Analysis:

Alberta’s energy industry is in a crisis. Our oil continues to sell at a discounted rate, limited pipeline capacity hinders oil from getting exported overseas and companies are producing more oil than what can be exported out of the province.

 

Price differential graph

Companies like Cenovus Energy produce up to 300,000 barrels every day above what can be exported. That over production leads to a great price differential when compared with American oil, which can get exported to foreign markets. As of December 1, 2018, West Texas Intermediate Crude was selling for three times the price of Western Canadian Select. Our oil price discount costs the country about $80 million a day, or more than $20 billion a year. That dollar figure doesn’t show the amount of people who’ve lost their jobs as a result of this situation.

Beginning in January, the province of Alberta will reduce oil production by 325,000 barrels a day to address the price differential. The provincial government ordered oil producers to cut their production by almost 10 per cent in an attempt to stabilize prices. The Alberta government has also asked the federal government to help them purchase rail cars to move oil at a faster rate.

The federal government has not committed to helping buy rail cars and, aside from purchasing the $4.5 billion Trans Mountain Expansion Project pipeline, has really done nothing to quell the crisis. Under their government, the Northern Gateway and Energy East pipelines have been cancelled. They’ve applied a tanker ban on the west coast that prevents Alberta oil from getting exported. They’ve applied a carbon tax that increases business costs. They are currently trying to get their Bill C-69 passed before the next election. This bill, introduced by the Minister of the Environment, places even more stringent regulations on the energy industry and requires companies to apply Indigenous knowledge and consider the intersection of sex and gender when applying for regulatory permits.

If this bill becomes law, I fear that it will be yet another blow to the energy sector. Because of the cumulative actions of the provincial NDP and the federal Liberals, Canada has high taxes and a lot of red tape for businesses. Introducing more regulatory burden will shut out new investment and force businesses to lay off even more workers. The Prime Minister has publicly stated when travelling internationally that he would like to phase out the oil sands; Bill C-69 is how he’s going about it.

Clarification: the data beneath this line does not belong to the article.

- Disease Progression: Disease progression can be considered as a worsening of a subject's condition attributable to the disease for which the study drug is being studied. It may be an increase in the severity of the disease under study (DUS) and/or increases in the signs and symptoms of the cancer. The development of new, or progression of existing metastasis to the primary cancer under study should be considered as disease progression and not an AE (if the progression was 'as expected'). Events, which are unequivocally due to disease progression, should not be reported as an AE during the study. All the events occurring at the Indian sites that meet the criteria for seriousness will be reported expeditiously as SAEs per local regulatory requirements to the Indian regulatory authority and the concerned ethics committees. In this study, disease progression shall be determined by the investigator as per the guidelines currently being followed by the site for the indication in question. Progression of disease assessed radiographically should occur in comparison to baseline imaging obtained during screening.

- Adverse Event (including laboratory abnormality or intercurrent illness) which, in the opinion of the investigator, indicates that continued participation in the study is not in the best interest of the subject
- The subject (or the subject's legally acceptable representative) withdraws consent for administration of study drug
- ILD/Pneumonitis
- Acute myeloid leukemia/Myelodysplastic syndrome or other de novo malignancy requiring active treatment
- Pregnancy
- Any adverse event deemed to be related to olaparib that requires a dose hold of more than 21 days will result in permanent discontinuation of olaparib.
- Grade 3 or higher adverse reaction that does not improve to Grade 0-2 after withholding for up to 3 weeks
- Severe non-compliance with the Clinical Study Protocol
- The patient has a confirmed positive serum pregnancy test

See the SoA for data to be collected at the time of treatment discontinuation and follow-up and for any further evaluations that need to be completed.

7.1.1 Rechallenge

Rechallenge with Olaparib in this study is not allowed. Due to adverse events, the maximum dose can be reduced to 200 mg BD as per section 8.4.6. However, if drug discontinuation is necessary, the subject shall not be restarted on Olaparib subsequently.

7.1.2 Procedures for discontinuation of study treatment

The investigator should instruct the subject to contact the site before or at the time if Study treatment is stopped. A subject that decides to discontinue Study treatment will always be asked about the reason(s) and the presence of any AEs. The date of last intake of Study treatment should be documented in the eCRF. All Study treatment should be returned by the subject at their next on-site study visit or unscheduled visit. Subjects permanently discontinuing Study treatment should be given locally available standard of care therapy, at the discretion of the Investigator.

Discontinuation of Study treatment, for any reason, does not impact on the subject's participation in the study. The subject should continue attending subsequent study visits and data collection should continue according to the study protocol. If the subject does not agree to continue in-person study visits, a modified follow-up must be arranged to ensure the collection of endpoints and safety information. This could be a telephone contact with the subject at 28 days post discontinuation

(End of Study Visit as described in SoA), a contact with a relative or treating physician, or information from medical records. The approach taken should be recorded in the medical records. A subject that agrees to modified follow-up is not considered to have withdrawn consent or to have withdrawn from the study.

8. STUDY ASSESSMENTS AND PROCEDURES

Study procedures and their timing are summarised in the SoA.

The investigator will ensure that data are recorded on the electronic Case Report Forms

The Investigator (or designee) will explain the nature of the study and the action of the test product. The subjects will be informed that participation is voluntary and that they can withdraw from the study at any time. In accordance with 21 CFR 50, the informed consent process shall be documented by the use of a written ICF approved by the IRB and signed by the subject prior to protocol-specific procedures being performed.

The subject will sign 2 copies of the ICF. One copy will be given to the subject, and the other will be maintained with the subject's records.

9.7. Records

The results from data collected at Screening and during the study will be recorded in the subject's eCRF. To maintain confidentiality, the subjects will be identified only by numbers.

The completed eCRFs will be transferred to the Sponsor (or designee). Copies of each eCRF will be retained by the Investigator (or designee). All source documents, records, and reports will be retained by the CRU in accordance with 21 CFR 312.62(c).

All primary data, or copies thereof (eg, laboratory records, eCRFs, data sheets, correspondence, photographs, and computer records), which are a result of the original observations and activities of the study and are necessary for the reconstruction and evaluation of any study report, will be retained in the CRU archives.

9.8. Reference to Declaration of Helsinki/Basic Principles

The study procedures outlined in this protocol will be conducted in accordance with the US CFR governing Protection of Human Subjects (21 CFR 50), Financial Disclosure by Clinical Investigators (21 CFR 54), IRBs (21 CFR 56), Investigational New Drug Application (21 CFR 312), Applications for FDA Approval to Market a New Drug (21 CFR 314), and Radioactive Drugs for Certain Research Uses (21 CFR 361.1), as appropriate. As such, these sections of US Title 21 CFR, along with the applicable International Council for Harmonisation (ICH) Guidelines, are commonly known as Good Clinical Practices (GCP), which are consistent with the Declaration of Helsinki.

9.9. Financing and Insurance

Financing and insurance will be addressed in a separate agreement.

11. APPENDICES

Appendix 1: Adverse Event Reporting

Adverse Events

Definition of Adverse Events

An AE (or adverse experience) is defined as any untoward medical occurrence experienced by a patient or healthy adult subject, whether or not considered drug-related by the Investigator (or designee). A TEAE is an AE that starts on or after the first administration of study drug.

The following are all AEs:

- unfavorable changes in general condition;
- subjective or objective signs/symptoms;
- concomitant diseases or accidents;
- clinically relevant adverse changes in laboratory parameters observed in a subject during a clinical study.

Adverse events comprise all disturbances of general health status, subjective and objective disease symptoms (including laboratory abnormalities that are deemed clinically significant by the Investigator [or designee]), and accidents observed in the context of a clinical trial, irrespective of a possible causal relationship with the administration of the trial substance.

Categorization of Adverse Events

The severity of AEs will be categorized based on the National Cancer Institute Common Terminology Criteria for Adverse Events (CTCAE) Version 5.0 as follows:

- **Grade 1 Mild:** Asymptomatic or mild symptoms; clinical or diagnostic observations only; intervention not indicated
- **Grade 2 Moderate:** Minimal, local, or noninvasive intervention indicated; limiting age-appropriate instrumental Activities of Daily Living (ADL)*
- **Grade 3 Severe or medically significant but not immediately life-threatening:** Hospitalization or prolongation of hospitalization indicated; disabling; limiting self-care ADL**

I’ve spoken numerous times in the House of Commons about our energy industry, urging the government to abandon Bill C-69 and help workers who’ve been affected by the crisis.

Oil prices

  1. Pat Maru says:

    Re Bill C-69
    What does the gov’t. mean when they “require companies to apply Indigenous knowledge and consider the intersection of sex and gender when applying for permits.”? Does this mean that these special interest groups will have more say than the voters because they have some favoured status? That is what this sounds like. It sounds like specific groups have specific rights that the general population does not possess. This will only make it more difficult for companies to navigate the regulatory process. The logical (and I daresay intended ) outcome of this will be to discourage companies from making application and driving the energy industry down even further.

Leave a Reply

Your email address will not be published. Required fields are marked *

You may use these HTML tags and attributes:

<a href="" title=""> <abbr title=""> <acronym title=""> <b> <blockquote cite=""> <cite> <code> <del datetime=""> <em> <i> <q cite=""> <s> <strike> <strong>